Suspect in home break-ins shot by Caldwell police; witnesses say he yelled ‘kill me’

James Stell
James Stell

James P. Stell, a suspect in several home break-ins, reportedly was armed and refusing to comply with law enforcement orders, but investigators haven’t said whether he pointed his gun at police.

Stell, 24, of Parma, was treated at a local hospital and released Friday evening. He was then taken to the Ada County Jail on a probation violation while investigators look into possible charges stemming from Friday’s events, said Nampa Police Lt. Eric Skoglund. Nampa’s department is leading the Critical Incident Task Force for this investigation.

No officers were injured. It was one of three police shootings in the Treasure Valley between Thursday evening and Friday afternoon.

Caldwell Police Chief Frank Wyant said Friday morning that one of his officers opened fire, and a witness echoed that account. The officer’s name has not been released.

The shooting happened around noon. Caldwell police had been out in force in that neighborhood all morning, starting around 5:30, when a resident in the 600 block of West Hazel Street reported an attempted break-in at a neighbor’s house. Officers established a perimeter around the area they were searching, and Canyon County sheriff’s deputies came in to assist.

Hours later and one-third of a mile away from the West Hazel report, Stell walked into a home on the corner of Marshall Avenue and West Elm Street and was confronted by a man who told him to leave, and then alerted officers to his whereabouts, the 19-year-old’s mother said.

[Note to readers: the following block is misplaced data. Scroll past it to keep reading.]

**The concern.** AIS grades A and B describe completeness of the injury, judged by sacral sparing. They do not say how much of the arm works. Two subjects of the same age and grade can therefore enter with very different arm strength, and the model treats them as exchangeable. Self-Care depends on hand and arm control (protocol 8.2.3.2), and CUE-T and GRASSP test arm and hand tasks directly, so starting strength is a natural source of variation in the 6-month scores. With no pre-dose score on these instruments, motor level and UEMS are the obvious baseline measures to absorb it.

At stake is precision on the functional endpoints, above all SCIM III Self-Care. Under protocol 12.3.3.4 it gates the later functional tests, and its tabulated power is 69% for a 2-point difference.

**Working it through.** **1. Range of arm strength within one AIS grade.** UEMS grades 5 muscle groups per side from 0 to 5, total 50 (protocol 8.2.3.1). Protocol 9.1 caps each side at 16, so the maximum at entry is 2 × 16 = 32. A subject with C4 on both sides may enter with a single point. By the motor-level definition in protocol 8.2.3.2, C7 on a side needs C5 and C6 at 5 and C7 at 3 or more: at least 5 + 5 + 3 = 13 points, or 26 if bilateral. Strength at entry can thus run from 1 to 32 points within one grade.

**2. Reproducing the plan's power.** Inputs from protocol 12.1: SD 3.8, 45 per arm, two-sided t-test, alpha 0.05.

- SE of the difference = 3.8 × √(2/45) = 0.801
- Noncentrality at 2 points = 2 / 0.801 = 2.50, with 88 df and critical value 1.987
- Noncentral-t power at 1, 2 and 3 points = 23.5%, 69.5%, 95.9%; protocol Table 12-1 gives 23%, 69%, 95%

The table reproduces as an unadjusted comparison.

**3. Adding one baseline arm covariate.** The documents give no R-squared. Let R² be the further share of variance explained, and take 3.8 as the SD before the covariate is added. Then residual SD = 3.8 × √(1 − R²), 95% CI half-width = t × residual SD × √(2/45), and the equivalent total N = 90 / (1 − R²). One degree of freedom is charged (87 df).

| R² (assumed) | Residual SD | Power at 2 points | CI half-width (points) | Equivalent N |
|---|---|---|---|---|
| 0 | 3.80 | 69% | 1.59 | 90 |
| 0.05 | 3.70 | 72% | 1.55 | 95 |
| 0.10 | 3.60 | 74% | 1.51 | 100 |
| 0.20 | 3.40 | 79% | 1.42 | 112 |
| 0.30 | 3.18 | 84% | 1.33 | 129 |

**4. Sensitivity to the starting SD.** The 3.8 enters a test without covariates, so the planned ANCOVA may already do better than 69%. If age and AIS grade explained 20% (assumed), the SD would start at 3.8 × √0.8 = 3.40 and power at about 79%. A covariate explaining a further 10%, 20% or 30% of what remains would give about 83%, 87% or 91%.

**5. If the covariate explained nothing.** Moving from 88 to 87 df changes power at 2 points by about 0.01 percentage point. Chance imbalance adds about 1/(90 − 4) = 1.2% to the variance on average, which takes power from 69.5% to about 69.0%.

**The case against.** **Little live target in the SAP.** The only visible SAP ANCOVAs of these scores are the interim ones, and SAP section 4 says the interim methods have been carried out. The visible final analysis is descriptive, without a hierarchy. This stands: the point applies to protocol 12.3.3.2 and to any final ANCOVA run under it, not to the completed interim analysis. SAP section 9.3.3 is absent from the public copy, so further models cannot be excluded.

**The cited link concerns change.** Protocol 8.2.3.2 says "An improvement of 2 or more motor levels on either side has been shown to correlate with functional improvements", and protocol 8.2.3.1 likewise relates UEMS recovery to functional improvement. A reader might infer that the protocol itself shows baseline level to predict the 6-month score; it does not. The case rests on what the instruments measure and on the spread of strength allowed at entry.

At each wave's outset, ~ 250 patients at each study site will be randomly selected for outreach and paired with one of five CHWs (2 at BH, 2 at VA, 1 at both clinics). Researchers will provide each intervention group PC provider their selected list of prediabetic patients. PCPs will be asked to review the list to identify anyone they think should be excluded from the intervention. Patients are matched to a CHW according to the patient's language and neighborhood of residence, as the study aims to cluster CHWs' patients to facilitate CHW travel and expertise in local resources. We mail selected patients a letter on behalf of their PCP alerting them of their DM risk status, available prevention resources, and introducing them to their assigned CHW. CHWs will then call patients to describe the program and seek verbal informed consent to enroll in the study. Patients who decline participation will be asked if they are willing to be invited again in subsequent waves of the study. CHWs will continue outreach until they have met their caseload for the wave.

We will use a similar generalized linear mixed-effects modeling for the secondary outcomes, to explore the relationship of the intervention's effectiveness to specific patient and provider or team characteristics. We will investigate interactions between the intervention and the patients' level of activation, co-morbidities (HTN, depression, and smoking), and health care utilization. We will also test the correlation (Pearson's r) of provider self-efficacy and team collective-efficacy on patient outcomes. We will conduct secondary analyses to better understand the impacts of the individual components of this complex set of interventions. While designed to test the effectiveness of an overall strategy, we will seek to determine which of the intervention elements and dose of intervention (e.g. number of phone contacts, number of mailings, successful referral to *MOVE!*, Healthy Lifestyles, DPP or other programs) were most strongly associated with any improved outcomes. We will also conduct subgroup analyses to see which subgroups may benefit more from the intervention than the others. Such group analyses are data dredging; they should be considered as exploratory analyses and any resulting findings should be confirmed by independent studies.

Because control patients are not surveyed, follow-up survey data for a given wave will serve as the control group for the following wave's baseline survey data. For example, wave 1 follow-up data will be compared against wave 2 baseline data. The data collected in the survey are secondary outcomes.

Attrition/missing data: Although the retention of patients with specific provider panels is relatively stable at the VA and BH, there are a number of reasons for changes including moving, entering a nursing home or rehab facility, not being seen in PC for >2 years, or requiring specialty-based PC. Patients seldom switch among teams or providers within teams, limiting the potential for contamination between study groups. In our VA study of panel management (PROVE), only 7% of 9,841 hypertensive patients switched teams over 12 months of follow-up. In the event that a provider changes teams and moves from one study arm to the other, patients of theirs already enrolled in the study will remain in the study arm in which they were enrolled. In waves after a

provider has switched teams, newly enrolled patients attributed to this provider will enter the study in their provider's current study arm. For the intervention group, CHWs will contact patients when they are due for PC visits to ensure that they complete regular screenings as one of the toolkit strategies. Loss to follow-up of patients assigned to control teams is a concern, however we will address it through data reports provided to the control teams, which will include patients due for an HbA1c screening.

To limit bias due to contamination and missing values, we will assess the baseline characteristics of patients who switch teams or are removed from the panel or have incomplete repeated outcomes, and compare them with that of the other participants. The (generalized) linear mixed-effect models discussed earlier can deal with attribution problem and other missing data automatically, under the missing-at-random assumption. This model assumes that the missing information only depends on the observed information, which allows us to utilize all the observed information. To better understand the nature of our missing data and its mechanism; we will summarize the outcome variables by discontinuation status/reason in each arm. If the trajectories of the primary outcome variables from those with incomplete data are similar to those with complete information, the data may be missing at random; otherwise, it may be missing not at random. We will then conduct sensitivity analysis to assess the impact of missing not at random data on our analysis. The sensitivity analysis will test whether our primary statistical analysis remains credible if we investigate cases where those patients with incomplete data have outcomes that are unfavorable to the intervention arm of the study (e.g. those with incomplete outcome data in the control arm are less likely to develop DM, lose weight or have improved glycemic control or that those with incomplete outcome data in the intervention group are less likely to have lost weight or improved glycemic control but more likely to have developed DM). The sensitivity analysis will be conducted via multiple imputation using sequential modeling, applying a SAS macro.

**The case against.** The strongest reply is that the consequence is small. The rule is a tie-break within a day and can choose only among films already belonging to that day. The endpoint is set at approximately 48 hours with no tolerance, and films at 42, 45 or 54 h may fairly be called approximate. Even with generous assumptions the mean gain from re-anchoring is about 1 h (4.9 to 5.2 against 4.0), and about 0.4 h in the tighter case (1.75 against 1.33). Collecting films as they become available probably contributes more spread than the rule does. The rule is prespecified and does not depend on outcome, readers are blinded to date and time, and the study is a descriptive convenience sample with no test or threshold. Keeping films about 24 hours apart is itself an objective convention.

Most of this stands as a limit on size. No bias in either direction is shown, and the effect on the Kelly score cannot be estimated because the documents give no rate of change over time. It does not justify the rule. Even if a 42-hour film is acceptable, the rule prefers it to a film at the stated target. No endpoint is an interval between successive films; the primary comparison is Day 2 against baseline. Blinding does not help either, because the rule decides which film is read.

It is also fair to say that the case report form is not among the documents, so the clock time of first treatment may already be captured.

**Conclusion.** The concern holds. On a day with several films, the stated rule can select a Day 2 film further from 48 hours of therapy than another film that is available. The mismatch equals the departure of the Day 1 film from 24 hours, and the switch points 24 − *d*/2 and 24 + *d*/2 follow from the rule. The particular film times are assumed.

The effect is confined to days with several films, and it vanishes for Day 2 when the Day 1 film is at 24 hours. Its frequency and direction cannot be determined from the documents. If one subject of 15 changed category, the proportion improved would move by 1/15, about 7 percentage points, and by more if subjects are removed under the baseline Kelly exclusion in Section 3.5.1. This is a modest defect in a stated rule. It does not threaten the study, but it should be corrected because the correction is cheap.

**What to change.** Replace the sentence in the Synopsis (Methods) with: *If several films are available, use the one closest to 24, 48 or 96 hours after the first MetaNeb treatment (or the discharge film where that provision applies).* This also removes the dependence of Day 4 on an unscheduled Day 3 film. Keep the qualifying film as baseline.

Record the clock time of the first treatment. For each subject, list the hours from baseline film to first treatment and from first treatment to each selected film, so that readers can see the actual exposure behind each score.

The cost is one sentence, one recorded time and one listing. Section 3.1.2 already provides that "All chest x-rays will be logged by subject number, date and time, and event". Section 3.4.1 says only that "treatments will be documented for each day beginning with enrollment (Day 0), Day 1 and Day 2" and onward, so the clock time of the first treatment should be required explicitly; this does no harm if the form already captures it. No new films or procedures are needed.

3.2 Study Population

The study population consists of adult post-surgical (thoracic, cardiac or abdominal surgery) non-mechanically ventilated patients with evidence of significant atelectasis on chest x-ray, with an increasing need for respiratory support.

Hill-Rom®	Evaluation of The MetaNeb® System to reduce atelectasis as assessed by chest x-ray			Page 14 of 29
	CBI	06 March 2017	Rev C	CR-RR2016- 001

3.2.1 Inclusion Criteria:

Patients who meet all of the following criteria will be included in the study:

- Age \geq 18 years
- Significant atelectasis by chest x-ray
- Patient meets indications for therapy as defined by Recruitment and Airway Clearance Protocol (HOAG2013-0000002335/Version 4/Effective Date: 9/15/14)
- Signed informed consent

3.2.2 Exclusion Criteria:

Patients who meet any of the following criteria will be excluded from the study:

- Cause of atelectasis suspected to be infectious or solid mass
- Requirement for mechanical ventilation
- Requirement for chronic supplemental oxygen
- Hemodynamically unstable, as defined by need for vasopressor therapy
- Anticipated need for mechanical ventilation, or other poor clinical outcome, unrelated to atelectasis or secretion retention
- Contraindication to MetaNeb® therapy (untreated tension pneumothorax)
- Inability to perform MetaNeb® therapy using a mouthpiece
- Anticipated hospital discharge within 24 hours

The intruder “told him to just keep quiet, but he said, ‘No, I’m going to get louder. Leave,’ ” Stephanie Baldwin said of her son, Kyle.

The intruder ducked back into the home’s garage. Kyle Baldwin secured the family’s dogs in a bedroom, then went outside with his girlfriend to alert police, his mother said.

“He did great,” Stephanie Baldwin said late Friday afternoon as she stood behind police tape on Marshall Avenue, waiting to be allowed back in her house.

On the Elm Street side of the shooting scene, residents of a U-shaped one-story apartment complex gathered across from another stretch of police tape, still trying to digest what they had seen and heard earlier in the day.

Early in the morning they were told that there was a man with a gun in the neighborhood and that they should stay inside. Later, as a SWAT team converged on the house across the street, things got intense. They watched as police threw the man a phone and tried to negotiate with him, Kimberly Freeman said.

“I did hear the guy scream a couple of times, ‘Why don’t you just (expletive) kill me?’ ” neighbor Christopher Ward said. “He wanted them to kill him, but they obviously weren’t going to do that.”

Neighbor Rose Palacios said she heard the man ask an officer, “Have you ever killed somebody, homie?”

Palacios said she saw one officer open fire. All of the witnesses said they heard five or six gunshots, but said Stell was behind the house’s garage and out of view.

Breeanna Ward captured the incident on video; police took her cellphone as evidence, she said.

Lt. Skoglund said Stell is also under investigation for other crimes, but he did not reveal any information about those allegations.

Online court records show that Stell was convicted of felony aggravated assault and use of a deadly weapon last year. Other 2015 convictions, all misdemeanors, include malicious injury to property, several violations of a protective order and carrying a concealed weapon while intoxicated.

Kristin Rodine: 208-377-6447